Two violinists took to YouTube from the tarmac of Charlotte Douglas International Airport after they said a US Airways flight attendant told them they’d have to place their instruments with the checked luggage.
Zachary De Pue, concertmaster for the Indianapolis Symphony Orchestra, and fellow violinist Nicolas Kendall were able to board a later flight with their instruments as carry-ons. Musicians, they said, prefer not to check their instruments, which might be worth hundreds of thousands of dollars.
“We bought these cases specifically so they’ll fit on every airline and virtually every aircraft,” said De Pue. He and Kendall were traveling to Fayetteville, Ark., to play at a music festival with their band Time for Three.
US Airways, which merged with American Airlines in December but still flies under its own name, apologized but said the plane didn’t have enough overhead space for the violins.
“We accommodated the passengers on a later flight into Fayetteville and apologized to them for the inconvenience,” said spokeswoman Michelle Mohr.
US Airways’ baggage policy says, “Musical instruments are permitted as carry-on baggage as long as they can be safely stowed” and the total dimensions of length, width and height don’t exceed 75 inches.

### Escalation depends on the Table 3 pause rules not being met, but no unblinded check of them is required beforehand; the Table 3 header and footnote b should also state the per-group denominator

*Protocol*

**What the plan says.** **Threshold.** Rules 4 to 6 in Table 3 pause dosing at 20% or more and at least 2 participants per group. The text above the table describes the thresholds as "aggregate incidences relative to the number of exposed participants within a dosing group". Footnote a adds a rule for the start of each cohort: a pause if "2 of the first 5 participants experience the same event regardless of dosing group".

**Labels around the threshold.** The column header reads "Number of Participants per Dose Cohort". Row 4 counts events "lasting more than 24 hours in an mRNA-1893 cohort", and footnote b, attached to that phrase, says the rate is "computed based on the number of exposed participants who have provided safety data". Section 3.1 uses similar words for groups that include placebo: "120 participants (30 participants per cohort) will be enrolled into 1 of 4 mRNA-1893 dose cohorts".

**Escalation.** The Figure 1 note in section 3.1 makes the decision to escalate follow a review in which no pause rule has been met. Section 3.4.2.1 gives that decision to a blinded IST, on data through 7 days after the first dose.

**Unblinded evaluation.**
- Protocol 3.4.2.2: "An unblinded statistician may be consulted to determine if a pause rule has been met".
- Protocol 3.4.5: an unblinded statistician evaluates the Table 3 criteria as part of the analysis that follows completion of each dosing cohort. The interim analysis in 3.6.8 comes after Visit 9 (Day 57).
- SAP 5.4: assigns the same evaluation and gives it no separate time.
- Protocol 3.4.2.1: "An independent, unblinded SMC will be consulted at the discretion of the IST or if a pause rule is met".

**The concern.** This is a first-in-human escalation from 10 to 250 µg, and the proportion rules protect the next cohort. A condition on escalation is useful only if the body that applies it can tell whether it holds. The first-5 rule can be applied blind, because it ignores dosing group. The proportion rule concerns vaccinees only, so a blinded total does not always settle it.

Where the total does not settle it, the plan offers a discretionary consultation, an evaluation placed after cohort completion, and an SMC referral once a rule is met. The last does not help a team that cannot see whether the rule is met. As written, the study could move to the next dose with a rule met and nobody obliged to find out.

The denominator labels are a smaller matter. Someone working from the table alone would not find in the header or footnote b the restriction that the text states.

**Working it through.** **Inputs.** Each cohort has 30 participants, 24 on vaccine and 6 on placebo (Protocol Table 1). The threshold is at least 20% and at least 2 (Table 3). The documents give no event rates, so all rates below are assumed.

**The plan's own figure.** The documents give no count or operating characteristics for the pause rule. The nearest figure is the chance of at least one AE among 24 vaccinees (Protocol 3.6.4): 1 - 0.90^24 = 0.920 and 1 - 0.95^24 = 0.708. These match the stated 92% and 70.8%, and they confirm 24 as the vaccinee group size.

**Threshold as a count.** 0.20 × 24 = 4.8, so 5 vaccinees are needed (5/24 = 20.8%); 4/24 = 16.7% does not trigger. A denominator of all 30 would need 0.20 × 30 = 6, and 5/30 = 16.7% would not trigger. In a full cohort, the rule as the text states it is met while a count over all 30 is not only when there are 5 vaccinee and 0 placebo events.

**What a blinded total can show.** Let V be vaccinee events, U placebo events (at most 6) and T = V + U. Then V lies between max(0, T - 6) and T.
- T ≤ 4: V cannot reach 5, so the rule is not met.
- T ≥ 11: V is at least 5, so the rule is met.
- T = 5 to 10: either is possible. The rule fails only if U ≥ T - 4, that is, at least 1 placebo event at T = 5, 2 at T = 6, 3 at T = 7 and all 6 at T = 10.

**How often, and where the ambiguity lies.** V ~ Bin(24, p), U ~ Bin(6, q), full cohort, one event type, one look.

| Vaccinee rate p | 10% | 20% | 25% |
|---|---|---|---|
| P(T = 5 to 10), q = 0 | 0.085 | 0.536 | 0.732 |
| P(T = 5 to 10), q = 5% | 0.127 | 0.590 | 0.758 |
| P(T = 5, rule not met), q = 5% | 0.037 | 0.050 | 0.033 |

De Pue said the trouble began while boarding, when a flight attendant told him company regulations required that he check his violin. At the time, De Pue said, there was still overhead space.
De Pue said the flight attendant had a simple ultimatum: “Either check your bags or get off the plane.”
With the line of passengers behind them waiting to board the small, regional jet stretching out onto the tarmac, he and Kendall left the plane and waited outside. De Pue began playing a Bach Partita while Kendall filmed.
“I honestly think if they see us playing the instruments, they’ll believe us,” he said. “I promise you, we are like, real musicians.”
De Pue said he took out “the equivalent of a mortgage” to buy the instrument 10 years ago, which he’s still paying off. The 1757 Italian instrument is valued somewhere north of $250,000, De Pue said.
“It’s a musician’s earnings. It’s the way we make our bread,” said De Pue.
De Pue and Kendall spoke with a “conflict resolution officer,” and were able to board a flight to Fayetteville several hours later. They checked their carry-on bags and stowed their violins in the overhead bins.
It’s not the first time De Pue and his violin have been on a flight with crowded overhead bins. Often, he says, someone else on the flight will volunteer to check their own carry-on, to make room for his instrument.
De Pue said he buys those people a drink.